A Chinese Ghost Story (Ching Siu-Tung, China, 1987)

More than a quarter of a century on it’s hard to see how this cracking romantic action-fantasy adventure could possibly be bettered despite spawning two sequels and a 2011 remake. Leslie Cheung plays a penniless Taoist scholar forced into spending the night at a haunted temple when he encounters Wo Ma as a martial arts warrior who appears at first to be both ghost and enemy (in fact he turns out to be neither) and then the gorgeous Joey Wang, who is a ghost and is introduced seducing a couple of young men into what turns out to be a very nasty end. Of course all is not what it seems. Wang turns out to be a good ghost under the control of an evil, soul-sucking tree spirit who intends to marry her off within three days to The Dark Lord himself. So when Cheung and Wang fall in love (the former not even aware that the woman he loves is a ghost) it’s a race against time as Leslie, Joey and Wu join forces to do all out battle against the tree spirit and its scary maids, leading to a climactic showdown with The Dark Lord and his minions in their domain, the prelude to which is Wu Ma’s utterly awesome line, ‘Scholar, it seems we have to storm Hell’! And they do! With a leading man in Leslie Cheung who proves equally adroit at drama and comedy – a memorable sequence where Wang’s shrivelled victims come back to life to stalk Cheung (a delightful use of stop-motion) is a hoot because the actor gets the funny/menacing tone just right – and a performance from Joey Wang who makes such an indelible impression as the forlorn, ethereally bewitching ghost that for years afterward she was typecast in similar roles.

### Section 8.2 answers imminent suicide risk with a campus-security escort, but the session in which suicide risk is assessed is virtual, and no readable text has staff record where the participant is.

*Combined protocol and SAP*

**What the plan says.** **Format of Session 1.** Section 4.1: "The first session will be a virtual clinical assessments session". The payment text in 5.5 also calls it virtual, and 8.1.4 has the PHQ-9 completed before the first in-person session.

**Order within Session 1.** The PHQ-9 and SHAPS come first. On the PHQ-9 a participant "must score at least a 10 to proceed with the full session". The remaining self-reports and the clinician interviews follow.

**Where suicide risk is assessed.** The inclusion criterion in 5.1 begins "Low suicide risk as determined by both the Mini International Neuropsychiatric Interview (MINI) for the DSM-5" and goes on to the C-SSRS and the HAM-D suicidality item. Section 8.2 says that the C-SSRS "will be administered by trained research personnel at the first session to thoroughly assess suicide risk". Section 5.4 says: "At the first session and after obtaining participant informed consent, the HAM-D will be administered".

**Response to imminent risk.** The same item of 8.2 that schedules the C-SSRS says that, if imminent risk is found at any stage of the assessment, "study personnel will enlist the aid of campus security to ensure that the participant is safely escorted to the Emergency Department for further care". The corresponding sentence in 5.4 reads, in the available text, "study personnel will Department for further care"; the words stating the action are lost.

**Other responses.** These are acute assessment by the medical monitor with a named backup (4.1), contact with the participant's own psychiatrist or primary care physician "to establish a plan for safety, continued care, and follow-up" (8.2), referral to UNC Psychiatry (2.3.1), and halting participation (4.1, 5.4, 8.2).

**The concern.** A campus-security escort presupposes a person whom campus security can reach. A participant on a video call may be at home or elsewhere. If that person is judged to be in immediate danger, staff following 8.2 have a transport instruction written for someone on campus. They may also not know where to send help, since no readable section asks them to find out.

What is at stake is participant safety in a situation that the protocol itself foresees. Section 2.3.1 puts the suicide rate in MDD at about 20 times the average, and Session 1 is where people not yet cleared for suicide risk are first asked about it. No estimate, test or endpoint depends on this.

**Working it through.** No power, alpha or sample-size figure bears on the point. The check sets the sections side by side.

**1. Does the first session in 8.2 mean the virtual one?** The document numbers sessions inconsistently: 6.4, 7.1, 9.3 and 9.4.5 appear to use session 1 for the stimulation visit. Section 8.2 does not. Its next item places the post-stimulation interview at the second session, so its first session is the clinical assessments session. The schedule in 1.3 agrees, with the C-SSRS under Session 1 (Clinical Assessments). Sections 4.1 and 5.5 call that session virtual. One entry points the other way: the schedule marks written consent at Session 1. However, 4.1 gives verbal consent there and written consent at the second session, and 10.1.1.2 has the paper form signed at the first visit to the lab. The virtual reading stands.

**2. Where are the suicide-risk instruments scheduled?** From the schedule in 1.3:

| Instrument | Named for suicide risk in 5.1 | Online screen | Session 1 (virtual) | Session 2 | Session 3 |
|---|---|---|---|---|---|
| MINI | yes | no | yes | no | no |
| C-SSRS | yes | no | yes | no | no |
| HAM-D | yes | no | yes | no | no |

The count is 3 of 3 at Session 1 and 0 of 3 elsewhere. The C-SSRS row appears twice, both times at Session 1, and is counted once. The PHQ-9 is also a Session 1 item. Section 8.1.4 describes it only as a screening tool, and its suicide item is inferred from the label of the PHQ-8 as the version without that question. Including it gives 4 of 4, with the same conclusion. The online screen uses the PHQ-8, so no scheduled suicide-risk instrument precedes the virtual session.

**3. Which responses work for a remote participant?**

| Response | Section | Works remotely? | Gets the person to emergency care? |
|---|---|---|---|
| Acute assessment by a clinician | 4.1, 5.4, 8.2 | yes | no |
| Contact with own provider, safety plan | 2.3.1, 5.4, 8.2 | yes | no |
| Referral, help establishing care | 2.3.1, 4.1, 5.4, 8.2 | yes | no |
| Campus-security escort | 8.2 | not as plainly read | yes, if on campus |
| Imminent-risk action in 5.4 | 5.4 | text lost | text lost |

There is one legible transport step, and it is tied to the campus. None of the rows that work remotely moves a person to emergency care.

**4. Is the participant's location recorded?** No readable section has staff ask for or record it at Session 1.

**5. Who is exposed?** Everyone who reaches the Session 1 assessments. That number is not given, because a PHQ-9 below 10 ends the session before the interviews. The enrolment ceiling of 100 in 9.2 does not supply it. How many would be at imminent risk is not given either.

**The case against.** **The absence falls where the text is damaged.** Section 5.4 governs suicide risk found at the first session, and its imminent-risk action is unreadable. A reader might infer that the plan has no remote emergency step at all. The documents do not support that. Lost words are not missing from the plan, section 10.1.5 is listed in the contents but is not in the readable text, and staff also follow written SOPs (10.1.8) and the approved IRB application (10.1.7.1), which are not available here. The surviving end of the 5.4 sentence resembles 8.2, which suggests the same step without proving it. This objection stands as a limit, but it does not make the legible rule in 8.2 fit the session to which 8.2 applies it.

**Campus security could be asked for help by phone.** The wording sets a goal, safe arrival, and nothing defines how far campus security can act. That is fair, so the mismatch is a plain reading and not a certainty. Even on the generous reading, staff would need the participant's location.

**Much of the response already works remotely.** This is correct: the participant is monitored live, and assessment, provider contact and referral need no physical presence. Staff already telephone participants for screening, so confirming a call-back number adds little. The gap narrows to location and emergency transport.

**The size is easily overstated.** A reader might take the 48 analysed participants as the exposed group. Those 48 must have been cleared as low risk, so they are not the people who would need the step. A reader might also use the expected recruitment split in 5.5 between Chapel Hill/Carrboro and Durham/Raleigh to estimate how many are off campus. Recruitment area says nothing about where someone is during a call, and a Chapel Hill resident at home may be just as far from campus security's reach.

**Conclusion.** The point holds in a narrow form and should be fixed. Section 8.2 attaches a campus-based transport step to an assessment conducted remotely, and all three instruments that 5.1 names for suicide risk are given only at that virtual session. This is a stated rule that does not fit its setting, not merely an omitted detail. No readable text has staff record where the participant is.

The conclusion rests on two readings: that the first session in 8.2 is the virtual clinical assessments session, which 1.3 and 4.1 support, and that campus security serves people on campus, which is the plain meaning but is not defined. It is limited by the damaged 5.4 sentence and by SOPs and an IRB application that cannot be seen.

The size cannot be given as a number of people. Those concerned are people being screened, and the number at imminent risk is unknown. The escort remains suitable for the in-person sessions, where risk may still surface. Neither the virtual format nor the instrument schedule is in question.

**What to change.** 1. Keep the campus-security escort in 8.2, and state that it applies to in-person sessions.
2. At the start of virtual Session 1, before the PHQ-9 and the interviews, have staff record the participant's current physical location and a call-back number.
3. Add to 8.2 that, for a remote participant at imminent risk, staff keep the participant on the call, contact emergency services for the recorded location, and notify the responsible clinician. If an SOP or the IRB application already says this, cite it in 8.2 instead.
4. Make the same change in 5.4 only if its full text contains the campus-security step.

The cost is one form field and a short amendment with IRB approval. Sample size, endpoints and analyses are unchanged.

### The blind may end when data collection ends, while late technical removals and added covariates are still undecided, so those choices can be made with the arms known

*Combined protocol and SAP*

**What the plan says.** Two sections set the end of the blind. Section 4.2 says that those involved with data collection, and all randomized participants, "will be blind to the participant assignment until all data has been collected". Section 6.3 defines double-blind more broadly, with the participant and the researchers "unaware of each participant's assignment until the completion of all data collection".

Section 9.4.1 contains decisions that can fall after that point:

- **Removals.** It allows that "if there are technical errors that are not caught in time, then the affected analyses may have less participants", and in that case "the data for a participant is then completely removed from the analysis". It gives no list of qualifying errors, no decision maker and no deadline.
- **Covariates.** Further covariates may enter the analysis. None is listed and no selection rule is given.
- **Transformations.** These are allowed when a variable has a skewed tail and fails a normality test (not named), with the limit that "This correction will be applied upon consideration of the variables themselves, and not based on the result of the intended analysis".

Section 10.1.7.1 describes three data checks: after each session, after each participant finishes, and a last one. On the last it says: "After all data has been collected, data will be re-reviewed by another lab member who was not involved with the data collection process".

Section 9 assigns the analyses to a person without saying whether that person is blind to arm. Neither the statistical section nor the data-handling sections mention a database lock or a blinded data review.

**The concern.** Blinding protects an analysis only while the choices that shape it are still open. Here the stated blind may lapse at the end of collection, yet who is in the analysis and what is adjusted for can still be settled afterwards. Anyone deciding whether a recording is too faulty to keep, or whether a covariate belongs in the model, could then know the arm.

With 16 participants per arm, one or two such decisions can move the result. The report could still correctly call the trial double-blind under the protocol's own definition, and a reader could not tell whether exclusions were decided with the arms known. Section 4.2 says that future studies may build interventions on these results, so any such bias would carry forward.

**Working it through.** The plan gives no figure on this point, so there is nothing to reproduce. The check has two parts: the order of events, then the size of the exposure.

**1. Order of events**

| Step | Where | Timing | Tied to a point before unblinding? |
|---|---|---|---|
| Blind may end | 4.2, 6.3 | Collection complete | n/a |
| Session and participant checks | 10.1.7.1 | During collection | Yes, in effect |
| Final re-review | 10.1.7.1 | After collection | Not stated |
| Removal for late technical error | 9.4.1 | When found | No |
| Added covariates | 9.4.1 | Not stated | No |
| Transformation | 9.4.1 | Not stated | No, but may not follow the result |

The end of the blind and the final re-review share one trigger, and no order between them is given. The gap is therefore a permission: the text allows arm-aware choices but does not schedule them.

These two characters are the heart and soul of the movie and the perfect counterweight to a blizzard of dazzlingly kinetic action sequences. Their affection has a charming, flirtatious eroticism most evident in the scene where the tree spirit in human form comes to visit Wang in her temple and the latter is forced to hide Cheung’s character in a hot tub full of water lest his ‘nasty’ human scent reveal his presence. When Cheung ends up gasping for breath it’s Wang who pretends to wash her face but in so doing leans into the tub for a sensual underwater smooch with Cheung so she can breathe air into his lungs. Lovely stuff! In fact Cheung’s good-natured innocent, plunged into the bizarre and unfamiliar rules of the spirit world reminded me a bit of the little girl’s plight in Spirited Away. In both movies protagonist and viewer share the disorientating impact of being plunged into an alien environment. Here it’s both scary and exhilarating thanks in no small part to ace cinematography that gives each sequence a distinct look and action scenes which dazzle because of David Wu’s extraordinary editing rhythms. Romeo Diaz and James Wong’s romantic score is no slouch either. With first-class wire-work, a team of top stunt arrangers and some great practical effects – the tree spirit with its branches and whiplash tongue is not only a terrific opponent but a genuinely scary creation – the film’s fusion of martial arts, fantasy, horror and romance is hardly new (and predated by a Shaw Bros version, 1960’s Enchanting Shadow) but the delirious mash up intensity of A Chinese Ghost Story (wait until you see The Dark Lord throw open his cape to reveal a torso made up of human heads who then launch themselves at our heroes like missiles!) smashes through anything you might have seen before. To borrow a phrase from the great Nigel Tufnell, ‘This one goes up to eleven.’

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